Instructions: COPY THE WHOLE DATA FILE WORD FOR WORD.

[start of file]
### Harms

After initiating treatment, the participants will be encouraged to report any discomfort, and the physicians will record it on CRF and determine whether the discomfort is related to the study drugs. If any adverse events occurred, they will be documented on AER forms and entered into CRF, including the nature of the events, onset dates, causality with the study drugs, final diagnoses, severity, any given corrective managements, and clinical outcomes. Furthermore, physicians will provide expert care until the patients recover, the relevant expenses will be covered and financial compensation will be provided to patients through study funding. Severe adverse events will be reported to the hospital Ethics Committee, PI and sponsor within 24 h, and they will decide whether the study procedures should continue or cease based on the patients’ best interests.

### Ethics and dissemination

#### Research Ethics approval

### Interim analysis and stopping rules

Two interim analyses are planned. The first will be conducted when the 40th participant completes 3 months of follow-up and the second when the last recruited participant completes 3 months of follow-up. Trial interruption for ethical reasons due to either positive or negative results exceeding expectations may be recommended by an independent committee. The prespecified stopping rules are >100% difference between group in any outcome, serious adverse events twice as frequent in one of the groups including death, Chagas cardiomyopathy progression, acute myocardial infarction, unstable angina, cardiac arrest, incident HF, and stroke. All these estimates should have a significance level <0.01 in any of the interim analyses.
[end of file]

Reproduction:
### Harms

After initiating treatment, the participants will be encouraged to report any discomfort, and the physicians will record it on CRF and determine whether the discomfort is related to the study drugs. If any adverse events occurred, they will be documented on AER forms and entered into CRF, including the nature of the events, onset dates, causality with the study drugs, final diagnoses, severity, any given corrective managements, and clinical outcomes. Furthermore, physicians will provide expert care until the patients recover, the relevant expenses will be covered and financial compensation will be provided to patients through study funding. Severe adverse events will be reported to the hospital Ethics Committee, PI and sponsor within 24 h, and they will decide whether the study procedures should continue or cease based on the patients’ best interests.

### Ethics and dissemination

#### Research Ethics approval

### Interim analysis and stopping rules

Two interim analyses are planned. The first will be conducted when the 40th participant completes 3 months of follow-up and the second when the last recruited participant completes 3 months of follow-up. Trial interruption for ethical reasons due to either positive or negative results exceeding expectations may be recommended by an independent committee. The prespecified stopping rules are >100% difference between group in any outcome, serious adverse events twice as frequent in one of the groups including death, Chagas cardiomyopathy progression, acute myocardial infarction, unstable angina, cardiac arrest, incident HF, and stroke. All these estimates should have a significance level <0.01 in any of the interim analyses.